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The three click rule is so old that even people who are unfamiliar with UX and IA will repeat it, but would the three wise men have recommended it?
Let’s say you have 90 links on your home page, and each second page has 30 links on it, and then each third page has 30 links on it. The three click rules says the desired destination must be on the fourth page, and so your intranet can only have 81,000 items of content! Most intranets will surpass this number when you think about documents and news articles, profile pages and collaboration spaces. The three click rule isn’t a scalable approach.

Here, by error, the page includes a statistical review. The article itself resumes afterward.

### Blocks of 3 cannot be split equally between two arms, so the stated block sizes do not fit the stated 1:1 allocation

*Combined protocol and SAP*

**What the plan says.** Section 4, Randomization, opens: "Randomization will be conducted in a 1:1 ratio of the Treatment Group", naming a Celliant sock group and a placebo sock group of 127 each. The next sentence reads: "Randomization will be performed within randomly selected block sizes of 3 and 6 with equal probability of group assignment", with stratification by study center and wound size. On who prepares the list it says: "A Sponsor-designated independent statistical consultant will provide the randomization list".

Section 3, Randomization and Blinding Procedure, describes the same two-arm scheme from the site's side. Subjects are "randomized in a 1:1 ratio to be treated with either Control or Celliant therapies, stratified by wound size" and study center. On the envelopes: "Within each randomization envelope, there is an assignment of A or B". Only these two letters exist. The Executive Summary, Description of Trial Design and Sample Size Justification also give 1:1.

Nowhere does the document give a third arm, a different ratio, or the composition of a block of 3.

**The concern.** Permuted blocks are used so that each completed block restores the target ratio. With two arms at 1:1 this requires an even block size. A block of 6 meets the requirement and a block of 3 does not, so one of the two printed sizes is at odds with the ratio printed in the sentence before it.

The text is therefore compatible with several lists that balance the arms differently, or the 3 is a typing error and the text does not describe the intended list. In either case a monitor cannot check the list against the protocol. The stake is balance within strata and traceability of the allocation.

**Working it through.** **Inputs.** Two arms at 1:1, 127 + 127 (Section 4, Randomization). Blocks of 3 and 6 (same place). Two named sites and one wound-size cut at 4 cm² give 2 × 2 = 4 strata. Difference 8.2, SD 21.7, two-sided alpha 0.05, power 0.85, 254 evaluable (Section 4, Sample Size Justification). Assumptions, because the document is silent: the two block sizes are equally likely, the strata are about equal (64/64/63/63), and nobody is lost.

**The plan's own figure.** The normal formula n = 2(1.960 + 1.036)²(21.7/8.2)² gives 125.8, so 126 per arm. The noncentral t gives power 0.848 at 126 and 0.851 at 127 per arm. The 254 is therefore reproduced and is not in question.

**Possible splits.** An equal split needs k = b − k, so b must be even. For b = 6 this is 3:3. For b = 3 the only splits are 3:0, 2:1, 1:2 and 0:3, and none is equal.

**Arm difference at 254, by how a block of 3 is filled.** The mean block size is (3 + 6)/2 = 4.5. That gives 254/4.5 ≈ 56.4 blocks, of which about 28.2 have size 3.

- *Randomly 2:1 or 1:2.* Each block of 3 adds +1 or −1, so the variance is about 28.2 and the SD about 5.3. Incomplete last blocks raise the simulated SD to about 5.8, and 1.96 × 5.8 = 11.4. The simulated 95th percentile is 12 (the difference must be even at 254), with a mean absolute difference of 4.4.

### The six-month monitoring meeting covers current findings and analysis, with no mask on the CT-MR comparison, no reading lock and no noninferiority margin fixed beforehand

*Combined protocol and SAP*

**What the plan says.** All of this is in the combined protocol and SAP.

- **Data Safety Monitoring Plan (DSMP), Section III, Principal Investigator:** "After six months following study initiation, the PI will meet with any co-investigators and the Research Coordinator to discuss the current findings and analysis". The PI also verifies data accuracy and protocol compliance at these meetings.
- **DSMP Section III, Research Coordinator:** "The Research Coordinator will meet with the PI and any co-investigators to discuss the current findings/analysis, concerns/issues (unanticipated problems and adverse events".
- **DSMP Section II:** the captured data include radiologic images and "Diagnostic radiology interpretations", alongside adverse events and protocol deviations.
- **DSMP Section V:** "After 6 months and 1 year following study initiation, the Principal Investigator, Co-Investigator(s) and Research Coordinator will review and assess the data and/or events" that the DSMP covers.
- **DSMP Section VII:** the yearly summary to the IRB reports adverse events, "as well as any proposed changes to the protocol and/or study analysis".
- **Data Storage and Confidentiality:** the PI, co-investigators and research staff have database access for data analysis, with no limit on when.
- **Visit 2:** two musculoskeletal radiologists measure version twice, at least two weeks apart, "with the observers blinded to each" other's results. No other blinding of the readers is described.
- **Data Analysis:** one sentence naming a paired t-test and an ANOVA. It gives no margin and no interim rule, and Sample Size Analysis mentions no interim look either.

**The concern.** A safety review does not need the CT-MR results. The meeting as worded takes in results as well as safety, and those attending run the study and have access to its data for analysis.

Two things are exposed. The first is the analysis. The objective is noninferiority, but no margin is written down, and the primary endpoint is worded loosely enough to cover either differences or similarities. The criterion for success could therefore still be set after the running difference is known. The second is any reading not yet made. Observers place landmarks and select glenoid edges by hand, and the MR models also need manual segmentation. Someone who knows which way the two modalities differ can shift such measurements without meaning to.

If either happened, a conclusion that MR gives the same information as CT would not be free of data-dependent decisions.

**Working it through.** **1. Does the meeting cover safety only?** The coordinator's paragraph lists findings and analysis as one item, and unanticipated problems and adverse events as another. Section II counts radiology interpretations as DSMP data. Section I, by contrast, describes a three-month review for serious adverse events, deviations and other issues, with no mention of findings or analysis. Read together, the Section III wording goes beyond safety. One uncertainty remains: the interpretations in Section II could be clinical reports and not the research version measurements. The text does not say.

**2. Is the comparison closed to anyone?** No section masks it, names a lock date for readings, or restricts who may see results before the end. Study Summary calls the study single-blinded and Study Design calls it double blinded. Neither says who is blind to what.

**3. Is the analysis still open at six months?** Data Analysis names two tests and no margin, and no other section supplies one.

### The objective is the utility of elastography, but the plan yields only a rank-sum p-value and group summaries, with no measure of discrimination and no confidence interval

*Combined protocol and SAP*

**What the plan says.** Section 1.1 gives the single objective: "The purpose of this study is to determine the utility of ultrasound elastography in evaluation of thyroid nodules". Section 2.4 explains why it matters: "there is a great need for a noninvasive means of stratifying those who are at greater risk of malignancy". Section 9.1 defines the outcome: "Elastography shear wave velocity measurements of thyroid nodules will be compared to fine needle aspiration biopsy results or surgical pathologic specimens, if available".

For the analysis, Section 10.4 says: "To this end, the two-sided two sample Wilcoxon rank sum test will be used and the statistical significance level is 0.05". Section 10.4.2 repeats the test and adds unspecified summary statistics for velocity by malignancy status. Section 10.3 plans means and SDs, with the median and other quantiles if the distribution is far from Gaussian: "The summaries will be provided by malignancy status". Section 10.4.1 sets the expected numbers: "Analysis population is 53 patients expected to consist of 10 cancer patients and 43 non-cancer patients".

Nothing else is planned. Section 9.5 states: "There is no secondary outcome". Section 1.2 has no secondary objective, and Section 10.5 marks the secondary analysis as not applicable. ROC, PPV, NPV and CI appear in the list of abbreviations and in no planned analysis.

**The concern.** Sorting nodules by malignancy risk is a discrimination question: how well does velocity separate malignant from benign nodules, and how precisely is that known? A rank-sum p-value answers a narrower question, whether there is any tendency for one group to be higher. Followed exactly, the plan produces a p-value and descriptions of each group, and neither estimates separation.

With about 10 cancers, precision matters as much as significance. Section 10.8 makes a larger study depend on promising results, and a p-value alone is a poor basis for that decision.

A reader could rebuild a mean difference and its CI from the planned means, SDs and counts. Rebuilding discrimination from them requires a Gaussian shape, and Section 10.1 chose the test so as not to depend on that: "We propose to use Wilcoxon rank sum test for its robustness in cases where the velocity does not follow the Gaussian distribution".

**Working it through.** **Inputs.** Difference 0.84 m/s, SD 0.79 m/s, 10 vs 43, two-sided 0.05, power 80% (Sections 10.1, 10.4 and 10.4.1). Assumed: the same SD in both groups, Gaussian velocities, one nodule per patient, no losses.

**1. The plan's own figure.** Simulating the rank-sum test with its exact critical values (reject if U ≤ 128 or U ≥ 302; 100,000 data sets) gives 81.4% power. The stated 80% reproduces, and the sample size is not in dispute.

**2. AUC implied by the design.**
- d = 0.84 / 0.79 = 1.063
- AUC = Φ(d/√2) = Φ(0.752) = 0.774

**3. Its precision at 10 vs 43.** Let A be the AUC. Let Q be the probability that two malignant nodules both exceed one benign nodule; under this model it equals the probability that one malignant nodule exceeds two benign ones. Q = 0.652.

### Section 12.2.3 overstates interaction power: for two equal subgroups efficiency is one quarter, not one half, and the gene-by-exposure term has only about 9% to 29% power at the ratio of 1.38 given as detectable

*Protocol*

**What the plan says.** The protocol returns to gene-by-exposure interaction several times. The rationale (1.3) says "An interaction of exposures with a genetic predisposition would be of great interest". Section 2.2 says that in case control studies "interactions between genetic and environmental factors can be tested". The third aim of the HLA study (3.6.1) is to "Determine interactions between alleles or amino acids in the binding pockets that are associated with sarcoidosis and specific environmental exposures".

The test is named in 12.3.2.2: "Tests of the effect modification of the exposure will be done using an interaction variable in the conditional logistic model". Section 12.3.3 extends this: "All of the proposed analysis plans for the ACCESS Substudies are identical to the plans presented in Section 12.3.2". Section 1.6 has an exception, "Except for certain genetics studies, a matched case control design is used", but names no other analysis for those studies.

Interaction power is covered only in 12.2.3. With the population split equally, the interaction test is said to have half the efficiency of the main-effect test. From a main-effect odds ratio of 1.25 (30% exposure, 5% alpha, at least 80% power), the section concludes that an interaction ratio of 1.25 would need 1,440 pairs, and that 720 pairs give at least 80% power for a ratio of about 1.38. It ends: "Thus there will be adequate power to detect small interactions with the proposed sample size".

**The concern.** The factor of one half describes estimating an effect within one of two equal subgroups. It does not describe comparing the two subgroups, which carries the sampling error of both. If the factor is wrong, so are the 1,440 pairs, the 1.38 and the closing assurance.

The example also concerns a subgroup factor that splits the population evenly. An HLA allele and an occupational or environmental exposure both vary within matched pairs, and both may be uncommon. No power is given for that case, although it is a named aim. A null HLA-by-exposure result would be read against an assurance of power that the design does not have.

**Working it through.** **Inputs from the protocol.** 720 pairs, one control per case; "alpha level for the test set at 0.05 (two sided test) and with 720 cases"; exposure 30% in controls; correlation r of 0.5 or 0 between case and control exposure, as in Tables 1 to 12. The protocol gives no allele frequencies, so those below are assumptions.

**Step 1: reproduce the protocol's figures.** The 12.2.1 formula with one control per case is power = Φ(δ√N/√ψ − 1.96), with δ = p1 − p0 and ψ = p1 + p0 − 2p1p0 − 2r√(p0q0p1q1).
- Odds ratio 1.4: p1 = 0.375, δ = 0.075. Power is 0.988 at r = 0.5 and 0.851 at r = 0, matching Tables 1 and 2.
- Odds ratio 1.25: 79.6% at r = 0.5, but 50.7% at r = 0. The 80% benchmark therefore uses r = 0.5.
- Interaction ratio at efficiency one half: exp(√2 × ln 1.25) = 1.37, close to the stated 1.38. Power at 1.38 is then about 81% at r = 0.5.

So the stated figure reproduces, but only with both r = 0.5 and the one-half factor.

Joshua Porter debunked the ’three click rule’ for the web in the Journal of Interface Engineering over a decade ago. He found that people certainly continue clicking after three clicks – nothing special happened 3 or even 5 clicks in.
Martin White explains that the three click rule was about bandwidth and latency back in the day, and was never intended to influence navigation design.
The real solution is to have clear, explicit menu items and link text so that it is easy to decide between one route and another; sometimes called ‘information scent’, it means people should feel they’re getting closer to their desired destination.
See the Three Clicks Mythbusters video for more.
Check #intranetadvent for a fresh idea each day.
— ClearBox Consulting (@ClearBoxTeam) December 3, 2014